Commentary

(b) Illegality in discrimination cases

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(b) Illegality in discrimination cases

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(b)     Illegality in discrimination cases

It has been held consistently that discrimination law rights operate differently. Under the discrimination statutes, the legal rights do not flow so directly from employment status and so the normal rules on contractual illegality are not determinative. Instead, discrimination being a form of statutory tort, it is the effect of illegality on a tort action that has to be considered, and that has always caused problems. It was finally considered at the highest authority by the Supreme Court in Hounga v Allen [2014] UKSC 47, [2014] IRLR 811, but in a way that arguably raised as many problems as it solved. Before going on to that decision it is necessary to look at the pre-existing case law. There is of course much authority in tort law generally but in the particular context of employment-related discrimination the leading authority was Hall v Woolston Hall Leisure Ltd [2000] IRLR 578, CA.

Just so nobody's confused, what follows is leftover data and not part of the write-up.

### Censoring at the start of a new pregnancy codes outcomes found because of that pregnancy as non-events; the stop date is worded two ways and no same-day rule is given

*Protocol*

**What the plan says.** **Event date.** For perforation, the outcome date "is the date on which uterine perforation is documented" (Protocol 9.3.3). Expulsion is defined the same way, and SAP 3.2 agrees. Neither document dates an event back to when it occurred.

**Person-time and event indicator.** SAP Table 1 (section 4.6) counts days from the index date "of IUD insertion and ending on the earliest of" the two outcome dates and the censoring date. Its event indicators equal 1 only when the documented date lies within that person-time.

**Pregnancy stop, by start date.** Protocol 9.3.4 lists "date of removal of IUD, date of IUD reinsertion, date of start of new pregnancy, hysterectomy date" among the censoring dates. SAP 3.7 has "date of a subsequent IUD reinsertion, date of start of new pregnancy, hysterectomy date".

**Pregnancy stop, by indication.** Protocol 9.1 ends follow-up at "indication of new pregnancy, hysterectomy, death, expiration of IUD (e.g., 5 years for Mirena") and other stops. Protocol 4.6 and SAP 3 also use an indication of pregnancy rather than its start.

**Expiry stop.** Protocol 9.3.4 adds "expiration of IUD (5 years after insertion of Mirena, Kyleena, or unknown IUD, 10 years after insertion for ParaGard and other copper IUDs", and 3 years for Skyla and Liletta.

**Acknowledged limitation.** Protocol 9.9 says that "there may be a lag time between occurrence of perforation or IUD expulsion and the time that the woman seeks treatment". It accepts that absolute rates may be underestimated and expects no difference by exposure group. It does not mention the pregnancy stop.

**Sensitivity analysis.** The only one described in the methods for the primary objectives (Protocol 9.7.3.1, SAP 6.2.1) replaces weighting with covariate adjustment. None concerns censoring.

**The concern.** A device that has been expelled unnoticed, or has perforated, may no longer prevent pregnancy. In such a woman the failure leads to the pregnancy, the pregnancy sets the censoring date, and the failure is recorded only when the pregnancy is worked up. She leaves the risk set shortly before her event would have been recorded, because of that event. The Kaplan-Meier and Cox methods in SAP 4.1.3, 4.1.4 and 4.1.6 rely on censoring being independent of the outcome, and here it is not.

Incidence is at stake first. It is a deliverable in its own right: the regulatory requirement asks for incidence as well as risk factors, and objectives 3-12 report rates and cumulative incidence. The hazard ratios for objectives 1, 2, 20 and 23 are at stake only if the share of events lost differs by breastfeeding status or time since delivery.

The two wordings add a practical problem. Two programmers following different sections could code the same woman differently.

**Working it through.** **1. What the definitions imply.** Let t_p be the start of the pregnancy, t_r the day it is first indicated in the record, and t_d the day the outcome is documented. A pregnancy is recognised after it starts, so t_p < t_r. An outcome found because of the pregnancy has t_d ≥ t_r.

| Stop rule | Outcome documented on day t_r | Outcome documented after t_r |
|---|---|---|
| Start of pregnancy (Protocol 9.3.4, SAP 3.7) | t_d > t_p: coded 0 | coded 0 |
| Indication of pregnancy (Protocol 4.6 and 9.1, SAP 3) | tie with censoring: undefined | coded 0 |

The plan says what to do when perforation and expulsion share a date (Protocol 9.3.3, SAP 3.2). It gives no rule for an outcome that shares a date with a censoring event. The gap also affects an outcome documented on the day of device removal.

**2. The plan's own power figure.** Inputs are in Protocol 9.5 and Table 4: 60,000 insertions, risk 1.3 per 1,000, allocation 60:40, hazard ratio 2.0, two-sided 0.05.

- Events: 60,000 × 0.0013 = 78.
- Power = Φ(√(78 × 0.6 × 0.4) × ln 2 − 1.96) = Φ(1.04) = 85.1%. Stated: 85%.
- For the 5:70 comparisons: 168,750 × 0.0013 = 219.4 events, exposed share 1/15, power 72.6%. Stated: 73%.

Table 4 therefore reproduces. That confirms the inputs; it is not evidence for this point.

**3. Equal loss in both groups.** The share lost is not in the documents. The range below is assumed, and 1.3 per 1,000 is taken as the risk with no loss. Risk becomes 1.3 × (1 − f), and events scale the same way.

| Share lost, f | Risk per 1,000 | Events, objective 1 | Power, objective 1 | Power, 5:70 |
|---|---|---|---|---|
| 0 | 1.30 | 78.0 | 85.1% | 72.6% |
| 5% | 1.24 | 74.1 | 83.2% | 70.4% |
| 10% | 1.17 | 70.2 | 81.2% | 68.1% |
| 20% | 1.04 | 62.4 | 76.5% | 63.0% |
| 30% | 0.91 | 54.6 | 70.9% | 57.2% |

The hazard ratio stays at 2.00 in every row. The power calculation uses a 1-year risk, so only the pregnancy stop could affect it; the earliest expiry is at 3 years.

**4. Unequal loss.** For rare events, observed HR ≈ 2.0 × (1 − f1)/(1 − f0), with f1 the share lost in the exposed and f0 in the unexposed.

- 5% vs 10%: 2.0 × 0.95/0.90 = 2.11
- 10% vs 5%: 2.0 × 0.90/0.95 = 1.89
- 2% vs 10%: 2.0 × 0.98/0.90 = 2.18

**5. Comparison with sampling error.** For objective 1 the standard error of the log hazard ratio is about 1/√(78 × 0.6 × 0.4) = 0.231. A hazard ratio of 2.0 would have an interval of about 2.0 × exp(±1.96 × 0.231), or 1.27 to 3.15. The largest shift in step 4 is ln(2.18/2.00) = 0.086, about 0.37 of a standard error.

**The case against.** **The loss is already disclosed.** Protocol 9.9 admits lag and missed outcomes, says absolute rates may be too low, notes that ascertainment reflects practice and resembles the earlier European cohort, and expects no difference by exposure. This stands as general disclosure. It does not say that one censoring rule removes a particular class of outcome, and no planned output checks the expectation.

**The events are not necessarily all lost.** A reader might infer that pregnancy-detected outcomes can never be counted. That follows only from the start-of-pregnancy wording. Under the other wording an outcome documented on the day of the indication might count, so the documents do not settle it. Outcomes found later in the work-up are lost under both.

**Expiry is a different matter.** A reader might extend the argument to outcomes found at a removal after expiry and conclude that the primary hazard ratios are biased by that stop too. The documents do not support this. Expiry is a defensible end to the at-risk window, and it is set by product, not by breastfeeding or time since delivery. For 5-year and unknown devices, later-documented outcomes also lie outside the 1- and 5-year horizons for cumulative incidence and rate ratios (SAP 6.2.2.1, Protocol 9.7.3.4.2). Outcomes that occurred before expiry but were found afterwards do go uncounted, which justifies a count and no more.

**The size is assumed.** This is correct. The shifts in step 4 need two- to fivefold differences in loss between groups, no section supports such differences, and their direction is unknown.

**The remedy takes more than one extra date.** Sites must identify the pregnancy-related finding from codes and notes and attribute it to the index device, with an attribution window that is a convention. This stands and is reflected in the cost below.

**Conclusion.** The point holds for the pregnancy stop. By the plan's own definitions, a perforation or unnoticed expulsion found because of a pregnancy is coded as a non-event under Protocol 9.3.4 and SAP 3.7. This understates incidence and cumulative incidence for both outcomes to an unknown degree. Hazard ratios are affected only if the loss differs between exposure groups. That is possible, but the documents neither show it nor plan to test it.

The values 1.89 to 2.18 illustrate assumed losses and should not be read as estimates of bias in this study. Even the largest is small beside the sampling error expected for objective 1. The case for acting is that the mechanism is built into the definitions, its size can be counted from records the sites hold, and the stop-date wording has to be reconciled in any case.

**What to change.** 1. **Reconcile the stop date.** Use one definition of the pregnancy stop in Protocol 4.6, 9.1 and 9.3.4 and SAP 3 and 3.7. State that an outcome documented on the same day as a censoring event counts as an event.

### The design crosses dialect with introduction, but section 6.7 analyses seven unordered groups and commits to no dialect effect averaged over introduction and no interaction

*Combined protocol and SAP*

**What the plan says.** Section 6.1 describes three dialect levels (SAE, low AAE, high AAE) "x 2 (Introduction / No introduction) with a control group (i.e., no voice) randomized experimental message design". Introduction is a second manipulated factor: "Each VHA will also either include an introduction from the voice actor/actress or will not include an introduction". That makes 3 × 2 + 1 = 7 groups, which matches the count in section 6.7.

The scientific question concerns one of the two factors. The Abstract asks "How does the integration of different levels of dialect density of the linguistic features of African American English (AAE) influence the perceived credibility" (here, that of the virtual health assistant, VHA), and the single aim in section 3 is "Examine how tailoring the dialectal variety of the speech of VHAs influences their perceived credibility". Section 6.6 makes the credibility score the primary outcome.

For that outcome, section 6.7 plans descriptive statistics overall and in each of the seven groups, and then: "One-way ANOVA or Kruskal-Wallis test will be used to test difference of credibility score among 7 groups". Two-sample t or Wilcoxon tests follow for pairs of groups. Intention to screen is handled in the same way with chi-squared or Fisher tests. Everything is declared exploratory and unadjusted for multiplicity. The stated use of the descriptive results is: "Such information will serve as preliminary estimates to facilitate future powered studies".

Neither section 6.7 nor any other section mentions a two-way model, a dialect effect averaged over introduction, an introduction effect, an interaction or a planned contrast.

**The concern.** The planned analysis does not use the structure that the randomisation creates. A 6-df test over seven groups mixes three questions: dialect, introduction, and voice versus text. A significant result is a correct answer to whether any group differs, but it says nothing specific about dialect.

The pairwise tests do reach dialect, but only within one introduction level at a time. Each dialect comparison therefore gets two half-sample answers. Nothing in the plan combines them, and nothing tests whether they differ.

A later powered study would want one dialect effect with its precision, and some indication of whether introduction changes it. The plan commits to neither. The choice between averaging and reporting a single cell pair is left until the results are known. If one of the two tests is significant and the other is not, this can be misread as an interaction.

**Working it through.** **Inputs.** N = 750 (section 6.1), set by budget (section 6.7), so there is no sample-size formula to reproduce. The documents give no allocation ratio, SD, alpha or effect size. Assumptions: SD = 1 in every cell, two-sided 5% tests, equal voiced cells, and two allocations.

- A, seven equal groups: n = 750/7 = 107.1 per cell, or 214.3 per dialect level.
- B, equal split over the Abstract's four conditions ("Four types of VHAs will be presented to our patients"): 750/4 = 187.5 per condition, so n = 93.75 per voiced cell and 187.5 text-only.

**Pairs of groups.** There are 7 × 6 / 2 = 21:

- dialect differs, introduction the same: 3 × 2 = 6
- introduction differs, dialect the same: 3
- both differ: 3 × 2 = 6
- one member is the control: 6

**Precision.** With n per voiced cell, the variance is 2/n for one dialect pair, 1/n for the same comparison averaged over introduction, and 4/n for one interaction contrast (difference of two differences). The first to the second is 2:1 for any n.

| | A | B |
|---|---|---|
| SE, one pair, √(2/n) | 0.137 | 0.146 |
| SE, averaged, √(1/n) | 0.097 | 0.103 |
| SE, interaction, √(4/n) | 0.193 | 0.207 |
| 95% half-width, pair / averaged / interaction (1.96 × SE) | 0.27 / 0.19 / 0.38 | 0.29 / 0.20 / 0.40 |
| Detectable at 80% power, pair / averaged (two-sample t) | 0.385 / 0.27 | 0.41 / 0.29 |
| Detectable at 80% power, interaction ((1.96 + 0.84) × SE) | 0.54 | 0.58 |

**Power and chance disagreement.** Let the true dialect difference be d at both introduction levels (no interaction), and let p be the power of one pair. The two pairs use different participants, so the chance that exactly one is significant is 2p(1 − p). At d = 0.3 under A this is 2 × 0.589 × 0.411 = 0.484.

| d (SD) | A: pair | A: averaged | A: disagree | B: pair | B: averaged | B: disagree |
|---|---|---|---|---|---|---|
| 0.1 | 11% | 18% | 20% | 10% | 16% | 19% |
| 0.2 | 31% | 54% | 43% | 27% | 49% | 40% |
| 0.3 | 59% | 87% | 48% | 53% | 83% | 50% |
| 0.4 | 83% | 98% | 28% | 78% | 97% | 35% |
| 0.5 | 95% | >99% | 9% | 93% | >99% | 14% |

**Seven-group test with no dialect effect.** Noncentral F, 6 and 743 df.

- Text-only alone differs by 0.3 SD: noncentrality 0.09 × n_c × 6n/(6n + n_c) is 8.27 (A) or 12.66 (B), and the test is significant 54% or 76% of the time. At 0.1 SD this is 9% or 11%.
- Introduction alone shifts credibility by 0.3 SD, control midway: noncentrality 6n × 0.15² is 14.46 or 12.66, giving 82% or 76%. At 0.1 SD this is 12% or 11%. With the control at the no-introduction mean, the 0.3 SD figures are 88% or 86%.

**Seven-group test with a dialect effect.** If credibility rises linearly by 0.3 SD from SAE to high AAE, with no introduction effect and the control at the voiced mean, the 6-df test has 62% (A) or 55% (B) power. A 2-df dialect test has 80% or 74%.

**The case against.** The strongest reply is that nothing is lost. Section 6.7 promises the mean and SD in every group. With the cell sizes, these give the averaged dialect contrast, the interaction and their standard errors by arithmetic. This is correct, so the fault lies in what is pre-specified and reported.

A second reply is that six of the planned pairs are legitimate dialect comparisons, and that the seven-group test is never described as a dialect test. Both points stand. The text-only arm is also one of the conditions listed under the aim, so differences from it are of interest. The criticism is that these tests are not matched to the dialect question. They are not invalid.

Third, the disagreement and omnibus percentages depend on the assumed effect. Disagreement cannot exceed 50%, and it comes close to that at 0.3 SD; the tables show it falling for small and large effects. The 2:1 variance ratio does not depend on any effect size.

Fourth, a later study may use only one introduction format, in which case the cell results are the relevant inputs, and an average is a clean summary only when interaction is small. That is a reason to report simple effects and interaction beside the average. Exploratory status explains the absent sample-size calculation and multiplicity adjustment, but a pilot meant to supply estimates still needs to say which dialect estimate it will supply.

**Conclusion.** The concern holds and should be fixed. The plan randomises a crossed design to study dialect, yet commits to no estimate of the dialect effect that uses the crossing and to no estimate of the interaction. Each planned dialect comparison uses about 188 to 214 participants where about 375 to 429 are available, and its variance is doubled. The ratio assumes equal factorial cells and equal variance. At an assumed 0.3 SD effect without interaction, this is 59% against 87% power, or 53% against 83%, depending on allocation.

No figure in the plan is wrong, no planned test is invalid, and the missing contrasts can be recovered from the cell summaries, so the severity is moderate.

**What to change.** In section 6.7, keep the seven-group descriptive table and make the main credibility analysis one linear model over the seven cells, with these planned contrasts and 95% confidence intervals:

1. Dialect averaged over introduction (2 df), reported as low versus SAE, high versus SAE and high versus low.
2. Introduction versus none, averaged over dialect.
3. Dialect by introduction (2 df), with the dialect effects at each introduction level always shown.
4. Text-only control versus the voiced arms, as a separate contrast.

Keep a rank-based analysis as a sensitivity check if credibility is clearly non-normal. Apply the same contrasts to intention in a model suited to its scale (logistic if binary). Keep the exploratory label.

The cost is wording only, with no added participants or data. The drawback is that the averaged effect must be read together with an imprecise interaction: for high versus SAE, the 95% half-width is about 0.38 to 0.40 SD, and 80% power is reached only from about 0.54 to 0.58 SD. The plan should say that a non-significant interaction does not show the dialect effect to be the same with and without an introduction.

'The employee had been receiving part of her wages without deduction of tax or NIC and the contract of employment was held to be tainted with illegality by the employment tribunal who concluded that the employee was aware that the Inland Revenue were being defrauded by the arrangement the employers were applying to her remuneration. The employee had been dismissed

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